Listen With Others

Are you sitting comfortably? Then we’ll begin

Listener 4323: ONEPO by Artix

Posted by Jaguar on 26 December 2014

Last week saw the final farewell to Radix, creator of some of the most fantastically complicated puzzles in Christendom — and last week’s was certainly no exception. Apparently his early puzzles featured in the very early days of the EV in particular. I’ve no doubt his work was important in establishing that series. He’ll be missed by many, setter and solver alike.

The Listener world has plenty of other setters ready to take up the mantle. Artix has gone a step further than most and made sure to have an “x” in his name.  Listener solvers will have seen his work a few times before, in his 2012 debut (Golf and Teddy Roosevelt) and as the “R” in Rasputin the same year (featuring a circular grid and Rupert Brooke). I solved neither of them. And he has a part to play in the background of many other crosswords too: adviser, test-solver, helper, co-setter… at any rate, I’m familiar with his work and unique style. So I was looking forward to this one, although I thought it might turn out to be rather tough!

This week things seemed a bit more accessible, at least, and once we’d worked out what “12ed” meant it seemed that it was going to be an otherwise standard grid fill with normal clues, etc. Something of a relief! The six-letter answer thing promised for a fun construction, too — especially with the added 90 degree symmetry. I think last year Shark wrote a similar “only six-letter answers” puzzle for the EV series; although there the six-letter theme wasn’t made explicit in the preamble.

In the end, I only properly came to this on Sunday, and it took quite a while to solve clue 12! That made working things out a bit tricky, to say the least… still, eventually it became clear that 31 SEARCH might have to be entered as something else to fit with its crossing entries, and that something else was an anagram, namely ESCHAR (how lucky that Ifor’s recent puzzle taught us all the anagrams of Search!) And with that (about an hour or so’s solving time) I was away.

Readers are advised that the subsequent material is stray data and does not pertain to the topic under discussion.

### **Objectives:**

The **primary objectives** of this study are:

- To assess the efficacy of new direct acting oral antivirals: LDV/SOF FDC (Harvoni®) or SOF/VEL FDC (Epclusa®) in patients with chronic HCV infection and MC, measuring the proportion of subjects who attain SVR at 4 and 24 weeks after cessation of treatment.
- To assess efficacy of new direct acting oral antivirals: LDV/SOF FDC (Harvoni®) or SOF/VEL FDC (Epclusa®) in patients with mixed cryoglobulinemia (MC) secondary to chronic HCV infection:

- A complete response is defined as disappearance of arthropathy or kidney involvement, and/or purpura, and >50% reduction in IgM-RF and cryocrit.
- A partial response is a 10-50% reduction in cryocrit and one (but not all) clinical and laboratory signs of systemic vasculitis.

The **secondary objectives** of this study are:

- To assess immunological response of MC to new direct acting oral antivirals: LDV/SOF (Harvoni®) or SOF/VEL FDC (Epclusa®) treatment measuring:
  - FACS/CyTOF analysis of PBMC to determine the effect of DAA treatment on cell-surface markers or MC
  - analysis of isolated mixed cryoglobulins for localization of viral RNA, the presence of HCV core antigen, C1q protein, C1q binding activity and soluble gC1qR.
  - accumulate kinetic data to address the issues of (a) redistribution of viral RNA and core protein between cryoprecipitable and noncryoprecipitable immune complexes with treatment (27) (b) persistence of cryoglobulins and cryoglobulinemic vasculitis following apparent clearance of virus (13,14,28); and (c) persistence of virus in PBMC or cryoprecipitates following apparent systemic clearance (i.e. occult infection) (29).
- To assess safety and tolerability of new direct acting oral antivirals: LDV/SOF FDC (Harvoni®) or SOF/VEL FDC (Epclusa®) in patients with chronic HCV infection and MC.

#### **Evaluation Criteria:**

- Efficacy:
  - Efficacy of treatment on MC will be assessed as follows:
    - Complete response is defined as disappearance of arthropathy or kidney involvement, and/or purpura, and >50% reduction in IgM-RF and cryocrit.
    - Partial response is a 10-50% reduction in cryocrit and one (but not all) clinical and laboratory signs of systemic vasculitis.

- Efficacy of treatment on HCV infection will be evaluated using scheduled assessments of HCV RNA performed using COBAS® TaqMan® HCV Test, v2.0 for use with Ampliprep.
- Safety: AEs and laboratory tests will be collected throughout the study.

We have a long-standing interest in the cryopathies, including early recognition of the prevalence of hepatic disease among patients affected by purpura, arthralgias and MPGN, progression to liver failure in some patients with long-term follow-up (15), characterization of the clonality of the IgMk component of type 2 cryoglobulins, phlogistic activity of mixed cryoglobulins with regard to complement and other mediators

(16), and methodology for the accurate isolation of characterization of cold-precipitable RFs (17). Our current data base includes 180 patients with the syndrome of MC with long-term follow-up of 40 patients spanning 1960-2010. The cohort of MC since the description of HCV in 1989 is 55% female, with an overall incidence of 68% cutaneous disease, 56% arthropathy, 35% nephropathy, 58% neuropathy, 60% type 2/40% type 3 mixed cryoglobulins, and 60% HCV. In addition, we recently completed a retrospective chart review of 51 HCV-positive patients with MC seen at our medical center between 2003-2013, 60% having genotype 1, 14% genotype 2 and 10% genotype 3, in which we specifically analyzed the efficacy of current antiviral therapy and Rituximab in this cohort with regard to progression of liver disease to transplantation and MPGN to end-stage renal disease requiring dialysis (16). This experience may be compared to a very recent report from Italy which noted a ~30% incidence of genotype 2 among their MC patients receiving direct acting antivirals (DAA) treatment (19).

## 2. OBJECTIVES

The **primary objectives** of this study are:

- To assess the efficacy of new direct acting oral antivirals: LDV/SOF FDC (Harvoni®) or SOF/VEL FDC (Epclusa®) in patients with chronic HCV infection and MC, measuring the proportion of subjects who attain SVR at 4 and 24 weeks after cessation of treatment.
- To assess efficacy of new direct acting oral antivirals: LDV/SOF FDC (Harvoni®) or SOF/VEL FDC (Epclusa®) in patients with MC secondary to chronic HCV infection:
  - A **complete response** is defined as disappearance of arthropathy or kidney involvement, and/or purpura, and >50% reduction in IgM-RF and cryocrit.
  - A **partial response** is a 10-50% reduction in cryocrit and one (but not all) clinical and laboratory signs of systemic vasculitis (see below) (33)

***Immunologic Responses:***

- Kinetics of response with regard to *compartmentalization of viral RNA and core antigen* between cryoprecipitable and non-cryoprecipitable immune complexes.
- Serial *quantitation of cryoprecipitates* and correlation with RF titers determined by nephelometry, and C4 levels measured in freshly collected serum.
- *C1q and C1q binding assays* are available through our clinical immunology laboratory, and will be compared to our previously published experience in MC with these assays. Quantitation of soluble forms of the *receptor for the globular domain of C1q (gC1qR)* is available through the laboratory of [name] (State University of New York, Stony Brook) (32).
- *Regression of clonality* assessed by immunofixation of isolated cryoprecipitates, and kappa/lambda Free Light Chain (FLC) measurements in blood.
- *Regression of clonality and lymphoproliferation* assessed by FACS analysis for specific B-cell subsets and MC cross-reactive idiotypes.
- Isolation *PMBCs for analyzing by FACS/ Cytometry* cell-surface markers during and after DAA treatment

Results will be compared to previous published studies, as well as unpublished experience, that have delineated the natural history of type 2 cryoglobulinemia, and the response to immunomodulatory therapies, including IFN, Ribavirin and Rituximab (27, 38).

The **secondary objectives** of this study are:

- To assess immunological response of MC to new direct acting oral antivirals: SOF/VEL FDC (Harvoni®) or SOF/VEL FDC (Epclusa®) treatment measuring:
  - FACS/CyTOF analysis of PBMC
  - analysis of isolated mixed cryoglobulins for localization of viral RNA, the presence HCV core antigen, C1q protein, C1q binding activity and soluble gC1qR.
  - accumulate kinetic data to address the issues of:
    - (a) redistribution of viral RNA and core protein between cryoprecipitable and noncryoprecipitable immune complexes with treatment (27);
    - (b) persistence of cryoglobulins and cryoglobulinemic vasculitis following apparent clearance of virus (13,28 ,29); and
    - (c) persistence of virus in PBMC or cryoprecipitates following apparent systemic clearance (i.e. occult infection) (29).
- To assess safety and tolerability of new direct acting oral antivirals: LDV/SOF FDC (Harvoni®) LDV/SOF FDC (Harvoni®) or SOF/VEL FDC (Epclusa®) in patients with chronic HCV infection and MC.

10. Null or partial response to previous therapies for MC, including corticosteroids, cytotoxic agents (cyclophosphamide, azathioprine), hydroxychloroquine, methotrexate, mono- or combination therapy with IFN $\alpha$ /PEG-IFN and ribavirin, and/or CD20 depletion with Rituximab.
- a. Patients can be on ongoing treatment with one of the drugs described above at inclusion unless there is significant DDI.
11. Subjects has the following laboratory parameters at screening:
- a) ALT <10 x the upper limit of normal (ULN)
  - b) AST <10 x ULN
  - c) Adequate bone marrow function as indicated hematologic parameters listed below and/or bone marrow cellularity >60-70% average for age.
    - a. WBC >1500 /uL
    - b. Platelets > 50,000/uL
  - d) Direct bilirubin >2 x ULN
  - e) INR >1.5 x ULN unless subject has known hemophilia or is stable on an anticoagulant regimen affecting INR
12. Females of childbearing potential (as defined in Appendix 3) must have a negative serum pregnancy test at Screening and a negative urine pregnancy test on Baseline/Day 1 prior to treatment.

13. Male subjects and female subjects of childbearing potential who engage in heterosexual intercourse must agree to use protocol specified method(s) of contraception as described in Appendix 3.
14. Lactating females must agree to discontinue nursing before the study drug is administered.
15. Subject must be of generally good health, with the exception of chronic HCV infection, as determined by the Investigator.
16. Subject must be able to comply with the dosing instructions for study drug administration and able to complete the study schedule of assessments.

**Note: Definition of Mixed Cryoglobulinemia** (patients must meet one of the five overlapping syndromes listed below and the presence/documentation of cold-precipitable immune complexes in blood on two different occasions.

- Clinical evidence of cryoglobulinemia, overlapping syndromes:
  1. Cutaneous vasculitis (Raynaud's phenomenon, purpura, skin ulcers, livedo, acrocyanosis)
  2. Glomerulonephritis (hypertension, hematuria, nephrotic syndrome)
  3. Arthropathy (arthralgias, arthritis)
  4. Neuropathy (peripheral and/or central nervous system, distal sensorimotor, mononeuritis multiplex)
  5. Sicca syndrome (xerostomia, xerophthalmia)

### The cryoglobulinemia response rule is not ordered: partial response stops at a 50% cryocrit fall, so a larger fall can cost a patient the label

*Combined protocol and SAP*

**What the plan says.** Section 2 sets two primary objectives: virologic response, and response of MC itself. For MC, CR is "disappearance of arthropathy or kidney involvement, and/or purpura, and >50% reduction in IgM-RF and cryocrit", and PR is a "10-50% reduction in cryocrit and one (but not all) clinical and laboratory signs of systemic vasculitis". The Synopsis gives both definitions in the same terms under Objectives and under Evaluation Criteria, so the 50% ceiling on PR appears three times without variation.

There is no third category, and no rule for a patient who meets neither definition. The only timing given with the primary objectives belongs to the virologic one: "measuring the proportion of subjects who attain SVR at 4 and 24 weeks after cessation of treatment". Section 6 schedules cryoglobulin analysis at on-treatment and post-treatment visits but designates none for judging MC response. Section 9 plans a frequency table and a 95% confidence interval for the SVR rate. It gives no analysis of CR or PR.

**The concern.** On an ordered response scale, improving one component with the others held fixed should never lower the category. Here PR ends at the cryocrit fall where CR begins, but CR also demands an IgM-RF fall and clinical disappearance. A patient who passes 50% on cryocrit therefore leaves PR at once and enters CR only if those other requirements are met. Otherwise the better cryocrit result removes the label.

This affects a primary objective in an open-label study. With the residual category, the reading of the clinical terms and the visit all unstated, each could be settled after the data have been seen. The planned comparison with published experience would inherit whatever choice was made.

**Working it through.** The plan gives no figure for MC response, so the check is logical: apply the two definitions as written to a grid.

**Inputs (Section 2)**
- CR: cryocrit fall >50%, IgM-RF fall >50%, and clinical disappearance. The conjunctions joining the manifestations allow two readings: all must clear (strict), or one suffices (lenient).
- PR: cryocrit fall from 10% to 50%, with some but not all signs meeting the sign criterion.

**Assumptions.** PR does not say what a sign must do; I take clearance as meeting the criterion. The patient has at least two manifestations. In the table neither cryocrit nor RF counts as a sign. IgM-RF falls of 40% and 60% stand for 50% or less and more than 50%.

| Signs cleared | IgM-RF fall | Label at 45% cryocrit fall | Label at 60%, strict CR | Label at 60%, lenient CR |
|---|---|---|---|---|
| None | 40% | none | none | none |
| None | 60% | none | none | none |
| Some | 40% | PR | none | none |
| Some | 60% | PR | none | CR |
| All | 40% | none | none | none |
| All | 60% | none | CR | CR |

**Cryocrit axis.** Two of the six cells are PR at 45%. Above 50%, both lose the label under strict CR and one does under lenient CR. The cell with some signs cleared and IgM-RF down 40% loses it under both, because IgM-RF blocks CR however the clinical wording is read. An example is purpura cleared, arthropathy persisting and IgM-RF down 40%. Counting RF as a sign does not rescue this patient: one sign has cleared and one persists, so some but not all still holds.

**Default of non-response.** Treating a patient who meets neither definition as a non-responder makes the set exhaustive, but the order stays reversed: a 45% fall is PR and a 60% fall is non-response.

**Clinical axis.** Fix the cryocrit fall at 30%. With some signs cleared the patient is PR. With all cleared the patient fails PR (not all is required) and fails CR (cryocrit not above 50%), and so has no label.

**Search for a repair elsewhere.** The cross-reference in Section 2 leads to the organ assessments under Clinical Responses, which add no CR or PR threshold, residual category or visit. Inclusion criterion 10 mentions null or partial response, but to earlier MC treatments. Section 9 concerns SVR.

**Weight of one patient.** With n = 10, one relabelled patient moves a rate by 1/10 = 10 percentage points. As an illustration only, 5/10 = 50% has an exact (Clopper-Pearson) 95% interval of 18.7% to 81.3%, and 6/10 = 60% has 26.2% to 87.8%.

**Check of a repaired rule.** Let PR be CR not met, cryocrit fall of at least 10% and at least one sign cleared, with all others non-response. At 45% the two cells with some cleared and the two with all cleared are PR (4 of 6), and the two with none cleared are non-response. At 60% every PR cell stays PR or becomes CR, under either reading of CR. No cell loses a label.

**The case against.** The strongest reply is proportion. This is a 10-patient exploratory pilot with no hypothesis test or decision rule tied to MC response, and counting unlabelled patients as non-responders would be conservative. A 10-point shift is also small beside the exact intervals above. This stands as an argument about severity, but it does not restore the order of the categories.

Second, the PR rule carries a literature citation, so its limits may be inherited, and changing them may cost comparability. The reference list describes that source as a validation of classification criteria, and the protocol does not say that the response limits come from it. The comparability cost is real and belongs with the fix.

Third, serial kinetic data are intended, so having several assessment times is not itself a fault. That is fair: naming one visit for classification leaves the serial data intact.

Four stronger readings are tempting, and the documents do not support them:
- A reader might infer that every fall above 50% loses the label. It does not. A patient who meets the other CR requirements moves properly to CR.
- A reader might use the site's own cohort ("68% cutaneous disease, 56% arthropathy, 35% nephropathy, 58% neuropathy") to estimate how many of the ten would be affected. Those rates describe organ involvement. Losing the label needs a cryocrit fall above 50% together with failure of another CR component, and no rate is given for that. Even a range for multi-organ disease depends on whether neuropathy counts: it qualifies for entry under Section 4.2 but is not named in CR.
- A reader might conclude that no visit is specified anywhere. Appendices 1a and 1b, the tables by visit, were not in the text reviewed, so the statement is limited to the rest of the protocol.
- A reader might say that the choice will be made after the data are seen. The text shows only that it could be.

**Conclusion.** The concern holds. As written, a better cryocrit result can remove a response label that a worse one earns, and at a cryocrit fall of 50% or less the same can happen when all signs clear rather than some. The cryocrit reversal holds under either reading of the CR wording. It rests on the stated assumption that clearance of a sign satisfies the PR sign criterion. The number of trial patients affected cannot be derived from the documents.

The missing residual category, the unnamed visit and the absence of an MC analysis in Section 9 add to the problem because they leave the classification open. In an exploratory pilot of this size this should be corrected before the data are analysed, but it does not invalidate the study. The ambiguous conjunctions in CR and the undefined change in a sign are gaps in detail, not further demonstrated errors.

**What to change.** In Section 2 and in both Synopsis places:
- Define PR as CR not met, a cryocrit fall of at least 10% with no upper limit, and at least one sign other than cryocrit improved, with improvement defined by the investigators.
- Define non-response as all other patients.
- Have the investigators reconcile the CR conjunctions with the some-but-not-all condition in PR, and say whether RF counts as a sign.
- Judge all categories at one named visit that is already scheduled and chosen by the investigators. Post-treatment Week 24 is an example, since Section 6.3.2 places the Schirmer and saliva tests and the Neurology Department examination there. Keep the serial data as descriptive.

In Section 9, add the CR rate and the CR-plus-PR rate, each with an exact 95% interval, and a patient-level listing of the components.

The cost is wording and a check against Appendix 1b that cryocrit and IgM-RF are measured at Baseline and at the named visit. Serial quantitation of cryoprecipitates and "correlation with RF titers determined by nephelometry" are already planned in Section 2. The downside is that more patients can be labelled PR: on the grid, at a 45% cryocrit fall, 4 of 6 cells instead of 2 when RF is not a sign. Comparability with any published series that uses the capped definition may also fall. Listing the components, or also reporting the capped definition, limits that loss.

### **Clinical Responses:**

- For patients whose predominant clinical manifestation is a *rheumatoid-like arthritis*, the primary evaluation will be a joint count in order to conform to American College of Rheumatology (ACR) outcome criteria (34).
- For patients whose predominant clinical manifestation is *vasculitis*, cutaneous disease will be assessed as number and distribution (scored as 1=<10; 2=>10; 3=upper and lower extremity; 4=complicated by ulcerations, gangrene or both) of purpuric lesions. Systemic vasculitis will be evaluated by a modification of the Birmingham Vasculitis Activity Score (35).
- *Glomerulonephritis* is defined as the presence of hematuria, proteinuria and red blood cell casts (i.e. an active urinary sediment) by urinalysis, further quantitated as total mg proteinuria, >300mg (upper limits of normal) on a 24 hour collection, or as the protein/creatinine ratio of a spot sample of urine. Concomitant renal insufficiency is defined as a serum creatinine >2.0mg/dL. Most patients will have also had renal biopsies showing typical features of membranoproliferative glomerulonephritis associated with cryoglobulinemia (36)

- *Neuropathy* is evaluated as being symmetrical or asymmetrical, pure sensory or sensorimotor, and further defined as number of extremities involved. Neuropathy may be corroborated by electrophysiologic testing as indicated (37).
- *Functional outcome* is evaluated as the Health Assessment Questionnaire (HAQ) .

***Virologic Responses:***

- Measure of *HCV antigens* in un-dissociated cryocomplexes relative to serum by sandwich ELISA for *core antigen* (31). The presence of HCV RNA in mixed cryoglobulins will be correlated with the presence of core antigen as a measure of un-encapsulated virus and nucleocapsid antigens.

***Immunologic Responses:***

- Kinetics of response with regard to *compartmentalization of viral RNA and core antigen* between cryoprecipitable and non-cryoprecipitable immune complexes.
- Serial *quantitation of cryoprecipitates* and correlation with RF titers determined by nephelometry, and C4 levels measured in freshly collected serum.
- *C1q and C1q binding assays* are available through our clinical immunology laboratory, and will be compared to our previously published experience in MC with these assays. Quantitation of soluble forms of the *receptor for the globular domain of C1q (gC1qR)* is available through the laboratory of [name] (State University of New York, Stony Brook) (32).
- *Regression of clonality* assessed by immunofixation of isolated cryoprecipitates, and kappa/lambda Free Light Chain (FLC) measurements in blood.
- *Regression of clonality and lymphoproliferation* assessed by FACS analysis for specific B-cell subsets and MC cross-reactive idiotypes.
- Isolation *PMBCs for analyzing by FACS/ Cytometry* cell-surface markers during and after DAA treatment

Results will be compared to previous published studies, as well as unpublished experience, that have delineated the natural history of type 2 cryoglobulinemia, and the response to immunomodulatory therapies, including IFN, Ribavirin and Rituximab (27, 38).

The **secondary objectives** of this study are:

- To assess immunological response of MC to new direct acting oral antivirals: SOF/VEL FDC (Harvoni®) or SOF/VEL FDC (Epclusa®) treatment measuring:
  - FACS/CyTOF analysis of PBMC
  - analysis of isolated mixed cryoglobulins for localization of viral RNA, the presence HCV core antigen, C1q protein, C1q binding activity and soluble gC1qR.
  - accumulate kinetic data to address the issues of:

The rest was, mostly, pretty uneventful, a smooth ride to the finis through a cracking set of clues, the “search” one being probably my favourite for its tribute to a modern search engine (well, “ask Jeeves” anyway); also the (semi) &lit. in 21. Working out the grid shape was also not too bad, and came fairly naturally from the symmetry. Eventually, it was down to just a few gaps, and then finally there was just the mystery of 7. “Prised”, so after resorting it might be Prides. Yeah, I’ll go with that.

So, to the perimeter. Not Prides after all, apparently, as it didn’t take long to realise that the ten-word phrase was “six of one and half a dozen of the other”. But of course. So IR?D?S instead, or (eventually) Raised (Rai + sed, a charade but an obscure one!) giving IRADES as the entry. And that 13-letter word was HEXADACTYLOUS, or “six-digited”, ie 6.

Which leaves just the highlighting, and the mysterious comment about a link to the bizarre title and the initial grid. Probably took as long as the rest of the puzzle in some respects… until I realised that the initial grid was literally the grid we were given to start with, containing 12, 6 and four bars making a plus sign. “Twelve add six”, then — only that wouldn’t give a unique solution… so “twelve and six”. Sounds like something to do with old money, so maybe that’s the link to the title. Perhaps it used to be called a “po”? Or maybe not. It’s a mystery that may never be resolved… until another solve pointed out that 12s6d = 5/8th of “one pound”, or “ONE PO[und]”. Oh.


So, a pleasant little romp through various thematic 6s and 12s, all tied together in a well-constructed grid, and not too tricky. Also, look at the date this was published! December 6th, or 6/12…

Lovely stuff, Artix.


Leave a Reply

Fill in your details below or click an icon to log in: Logo

You are commenting using your account. Log Out /  Change )

Google photo

You are commenting using your Google account. Log Out /  Change )

Twitter picture

You are commenting using your Twitter account. Log Out /  Change )

Facebook photo

You are commenting using your Facebook account. Log Out /  Change )

Connecting to %s

This site uses Akismet to reduce spam. Learn how your comment data is processed.

%d bloggers like this: